Curated by Robert W. Jamison, CPA, PhD
Tax Essentials from Wolters Kluwer
The reduction of the corporate tax rate was one of the most significant provisions of the historic Tax Cuts and Jobs Act of 2017.
For tax years beginning after 2017, corporations pay federal tax at a 21-percent flat rate. For tax years beginning before 2018, corporations determine their income tax liability by applying a progressive rate of tax to their taxable income. Corporations with a fiscal year that includes January 1, 2018, calculate federal income tax using a blended tax rate. A corporation may also be subject to an alternative minimum tax (AMT) in tax years beginning before 2018, if the AMT exceeds the regular income tax. The corporate AMT is repealed for tax years beginning after 2017. A corporation with accumulated earnings and profits may also be subject to a 20-percent accumulated earnings tax. A personal holding company is subject to an additional 20-percent tax on its undistributed personal holding company income.
In computing its taxable income, a corporation may claim most of the deductions available to other taxpayers engaged in a business, including the net operating loss (NOL) deduction and charitable contribution deduction. However, certain deductions, such as the dividends received deduction and deduction for organizational expenses, are only available to corporations. A corporation can adopt a calendar tax year or a fiscal tax year, but certain corporations are limited in their tax year's selection. C corporations generally must use the accrual method. However, corporations that meet a gross receipts test and larger farming corporations can use the cash method.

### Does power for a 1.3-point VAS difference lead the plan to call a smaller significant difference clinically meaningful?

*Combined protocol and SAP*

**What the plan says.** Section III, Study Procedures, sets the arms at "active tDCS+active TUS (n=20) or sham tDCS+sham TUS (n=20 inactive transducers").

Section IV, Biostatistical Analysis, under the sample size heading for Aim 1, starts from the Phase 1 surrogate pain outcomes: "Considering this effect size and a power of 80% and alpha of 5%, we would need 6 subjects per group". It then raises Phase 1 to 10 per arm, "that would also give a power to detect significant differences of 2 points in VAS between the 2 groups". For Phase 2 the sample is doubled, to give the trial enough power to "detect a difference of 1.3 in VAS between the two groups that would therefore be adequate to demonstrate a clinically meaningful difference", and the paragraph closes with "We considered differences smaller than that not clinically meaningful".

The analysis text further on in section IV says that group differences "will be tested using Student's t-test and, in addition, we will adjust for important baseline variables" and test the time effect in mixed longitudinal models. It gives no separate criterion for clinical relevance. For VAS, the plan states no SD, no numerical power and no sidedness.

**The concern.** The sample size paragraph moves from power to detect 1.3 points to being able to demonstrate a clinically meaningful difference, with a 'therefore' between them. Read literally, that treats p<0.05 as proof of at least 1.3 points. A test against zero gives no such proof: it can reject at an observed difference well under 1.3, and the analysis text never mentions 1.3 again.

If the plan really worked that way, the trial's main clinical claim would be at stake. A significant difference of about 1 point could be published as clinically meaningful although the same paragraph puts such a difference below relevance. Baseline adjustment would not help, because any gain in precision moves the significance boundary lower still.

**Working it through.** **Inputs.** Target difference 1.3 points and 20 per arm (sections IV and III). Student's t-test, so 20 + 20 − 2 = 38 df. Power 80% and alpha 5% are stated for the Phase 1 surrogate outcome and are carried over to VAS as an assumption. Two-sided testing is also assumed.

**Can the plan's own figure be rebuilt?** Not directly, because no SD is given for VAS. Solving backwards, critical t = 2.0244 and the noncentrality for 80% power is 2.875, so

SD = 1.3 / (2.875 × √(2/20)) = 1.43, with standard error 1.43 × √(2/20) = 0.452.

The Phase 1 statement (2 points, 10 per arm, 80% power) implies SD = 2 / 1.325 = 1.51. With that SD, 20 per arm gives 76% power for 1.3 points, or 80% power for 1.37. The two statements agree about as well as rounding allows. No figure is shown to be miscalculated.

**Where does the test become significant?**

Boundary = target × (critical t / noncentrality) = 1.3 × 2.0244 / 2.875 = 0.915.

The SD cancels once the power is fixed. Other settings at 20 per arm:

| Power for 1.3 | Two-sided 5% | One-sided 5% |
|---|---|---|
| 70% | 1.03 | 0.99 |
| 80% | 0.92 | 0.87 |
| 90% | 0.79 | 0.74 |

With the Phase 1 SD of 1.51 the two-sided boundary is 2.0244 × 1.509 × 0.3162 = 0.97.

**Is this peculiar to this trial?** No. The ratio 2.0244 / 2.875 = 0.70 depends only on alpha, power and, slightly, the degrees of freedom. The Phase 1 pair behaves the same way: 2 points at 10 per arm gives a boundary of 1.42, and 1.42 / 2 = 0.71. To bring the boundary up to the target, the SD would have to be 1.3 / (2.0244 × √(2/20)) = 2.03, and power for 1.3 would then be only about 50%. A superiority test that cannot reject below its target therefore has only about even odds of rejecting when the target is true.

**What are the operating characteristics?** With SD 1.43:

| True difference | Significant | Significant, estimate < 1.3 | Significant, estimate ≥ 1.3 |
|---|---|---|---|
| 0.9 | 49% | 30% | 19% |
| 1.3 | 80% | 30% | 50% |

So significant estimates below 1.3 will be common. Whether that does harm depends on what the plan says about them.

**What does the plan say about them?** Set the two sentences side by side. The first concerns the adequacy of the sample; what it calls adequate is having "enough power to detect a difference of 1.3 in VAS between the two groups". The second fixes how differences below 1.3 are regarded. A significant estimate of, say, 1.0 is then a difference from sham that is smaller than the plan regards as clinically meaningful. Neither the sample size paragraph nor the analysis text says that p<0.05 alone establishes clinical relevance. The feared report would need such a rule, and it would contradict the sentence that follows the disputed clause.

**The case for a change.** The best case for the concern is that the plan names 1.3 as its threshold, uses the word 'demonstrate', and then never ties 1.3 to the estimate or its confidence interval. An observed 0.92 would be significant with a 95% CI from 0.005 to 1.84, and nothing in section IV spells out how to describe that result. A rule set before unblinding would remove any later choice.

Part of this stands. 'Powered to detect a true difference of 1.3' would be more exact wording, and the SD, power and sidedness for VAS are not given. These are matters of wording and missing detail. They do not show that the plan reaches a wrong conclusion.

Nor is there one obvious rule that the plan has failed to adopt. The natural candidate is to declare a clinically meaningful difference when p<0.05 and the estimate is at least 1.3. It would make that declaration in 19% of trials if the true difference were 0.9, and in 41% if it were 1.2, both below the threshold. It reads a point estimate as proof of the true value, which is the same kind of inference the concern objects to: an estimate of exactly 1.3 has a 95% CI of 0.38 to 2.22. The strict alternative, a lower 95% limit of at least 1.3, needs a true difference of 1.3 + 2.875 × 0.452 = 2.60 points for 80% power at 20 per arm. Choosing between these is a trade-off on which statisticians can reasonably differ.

A corporation must file its income tax return and pay its tax liability on or before the 15th day of the fourth month following the close of the corporation’s tax year. A corporation is generally entitled to an automatic extension of six months for filing its returns. A corporation that anticipates a tax liability of $500 or more must estimate its taxes and make quarterly estimated tax payments.
This overview of Corporate Taxation curated by Robert W. Jamison on Tax Essentials features compliance tips, tables, cautions, examples, and practice Notes for a comprehensive understanding of corporate taxation post TCJA.
Robert W. Jamison is professor emeritus of accounting at Indiana University, Purdue University, Indianapolis (IUPUI). His principal area of specialization is S Corporations. He consults on S corporation and other business entity problems and has secured letter rulings from the IRS.